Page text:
Monday, February 16, 2009

Ablutions, Notes for a Novel

Publication Date: February 18, 2009

Provided free from Amazon Vine
Given the major cutbacks among the big publishing houses and the tendency over the past decade or so to go with the promise of commercial success, I am very surprised that Ablutions by Patrick deWitt found a publisher outside the small presses. That isn't a criticism. It's just that the style is somewhat experimental and the author's prior publishing credits––three in all––were not exactly in top-tier literary journals.

"Notes for a Novel" is an accurate description of what is mostly vignettes centered around the life of an alcoholic and substance abusing bartender working at a well-known but now seedy Hollywood bar. That format along with the second person point of view (you), which I can enjoy in short pieces but often find tedious in a novel, had me convinced I'd hate this. Instead it pulled me in, so much so that I felt so creepy-crawly and grimy I wanted to take a shower, but I couldn't put it down. Scary to think––but no doubt true––that so many people drive our highways with that much booze and narcotics in their systems. And not to give anything away, but I hope the first thing this guy did with his money was visit a good dentist.

I can imagine the author struggling to shape all these notes into a compelling novel, then giving up and deciding to just work at threading them together. The result is something masterful that would have come off rather prosaic had he stuck to a standard form. Ablutions has the potential to become one of those breakout word-of-mouth novels like A Confederacy of Dunces, only happily the author is still with us to enjoy the praise.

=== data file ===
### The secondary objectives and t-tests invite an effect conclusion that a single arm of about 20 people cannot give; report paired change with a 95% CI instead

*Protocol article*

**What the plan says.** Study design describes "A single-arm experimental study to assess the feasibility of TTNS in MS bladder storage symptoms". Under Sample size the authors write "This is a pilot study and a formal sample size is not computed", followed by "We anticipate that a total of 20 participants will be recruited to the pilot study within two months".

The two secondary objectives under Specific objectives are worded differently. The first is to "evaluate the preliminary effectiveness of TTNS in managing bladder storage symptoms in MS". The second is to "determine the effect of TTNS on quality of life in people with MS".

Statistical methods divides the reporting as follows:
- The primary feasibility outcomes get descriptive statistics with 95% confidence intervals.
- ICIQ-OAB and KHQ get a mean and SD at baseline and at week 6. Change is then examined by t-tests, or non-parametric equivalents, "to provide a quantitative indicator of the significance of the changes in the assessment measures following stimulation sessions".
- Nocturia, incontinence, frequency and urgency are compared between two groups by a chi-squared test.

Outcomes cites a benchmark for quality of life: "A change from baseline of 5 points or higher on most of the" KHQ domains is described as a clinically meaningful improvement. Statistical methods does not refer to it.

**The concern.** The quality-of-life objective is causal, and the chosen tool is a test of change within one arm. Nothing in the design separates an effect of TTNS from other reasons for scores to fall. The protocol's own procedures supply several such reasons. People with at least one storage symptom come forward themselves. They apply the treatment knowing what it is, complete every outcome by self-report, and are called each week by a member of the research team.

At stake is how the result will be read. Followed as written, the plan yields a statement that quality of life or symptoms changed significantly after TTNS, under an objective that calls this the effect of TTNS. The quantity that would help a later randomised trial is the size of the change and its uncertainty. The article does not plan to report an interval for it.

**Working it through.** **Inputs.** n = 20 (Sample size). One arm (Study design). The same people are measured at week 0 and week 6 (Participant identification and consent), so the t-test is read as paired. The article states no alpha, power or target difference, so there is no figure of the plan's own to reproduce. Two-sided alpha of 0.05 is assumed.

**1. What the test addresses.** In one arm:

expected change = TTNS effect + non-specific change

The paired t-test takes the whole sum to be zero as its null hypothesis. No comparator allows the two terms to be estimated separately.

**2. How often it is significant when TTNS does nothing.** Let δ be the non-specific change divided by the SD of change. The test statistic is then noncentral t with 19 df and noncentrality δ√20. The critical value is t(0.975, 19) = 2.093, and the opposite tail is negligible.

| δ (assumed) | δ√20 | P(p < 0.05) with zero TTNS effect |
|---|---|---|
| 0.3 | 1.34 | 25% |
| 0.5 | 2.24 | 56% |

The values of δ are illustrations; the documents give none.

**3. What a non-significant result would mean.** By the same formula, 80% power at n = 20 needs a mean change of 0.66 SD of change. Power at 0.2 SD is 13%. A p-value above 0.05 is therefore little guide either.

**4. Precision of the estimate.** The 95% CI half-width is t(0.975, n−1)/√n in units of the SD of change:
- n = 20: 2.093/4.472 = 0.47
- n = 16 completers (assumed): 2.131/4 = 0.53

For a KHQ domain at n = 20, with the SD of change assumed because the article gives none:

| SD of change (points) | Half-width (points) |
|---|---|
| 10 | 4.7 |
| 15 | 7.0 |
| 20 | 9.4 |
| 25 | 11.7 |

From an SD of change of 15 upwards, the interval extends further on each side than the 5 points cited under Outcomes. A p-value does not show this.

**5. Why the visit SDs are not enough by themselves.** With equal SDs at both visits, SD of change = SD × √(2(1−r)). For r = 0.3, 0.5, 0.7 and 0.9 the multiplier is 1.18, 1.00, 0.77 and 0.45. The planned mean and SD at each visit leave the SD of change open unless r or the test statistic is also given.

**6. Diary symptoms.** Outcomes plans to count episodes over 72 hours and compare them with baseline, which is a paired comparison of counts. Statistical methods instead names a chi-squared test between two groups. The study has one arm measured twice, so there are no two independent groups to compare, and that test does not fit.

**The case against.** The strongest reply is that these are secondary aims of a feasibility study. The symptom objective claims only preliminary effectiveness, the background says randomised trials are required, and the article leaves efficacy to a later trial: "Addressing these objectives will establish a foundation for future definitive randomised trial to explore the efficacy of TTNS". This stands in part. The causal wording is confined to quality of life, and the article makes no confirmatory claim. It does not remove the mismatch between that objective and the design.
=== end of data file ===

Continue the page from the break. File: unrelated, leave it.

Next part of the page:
At 163 pages, Ablutions is a one-nighter if you can handle the intensity, but however long you take, it's well worth your time.


Kathryn Magendie said...

wow - all in second peson - I have a hard time with second person, too, unless its in very small doses and done very well --hmmm, sounds intriguing, though....!

Nannette Croce said...

Recently I wrote a couple of shorts in second person. It just sort of happened, but novel length is different. In this case the novel is essentially notes the author wrote to himself so it was more like talking to himself and the second person felt natural. In a more standard narrative, I don't think it would work as well.

CashewElliott said...

This intrigues me.

Nannette Croce said...

I'm the world's toughest critique in case you haven't noticed. The first couple of pages I was thinking, you've got to be kidding me. The next think I knew I was totally immersed in it.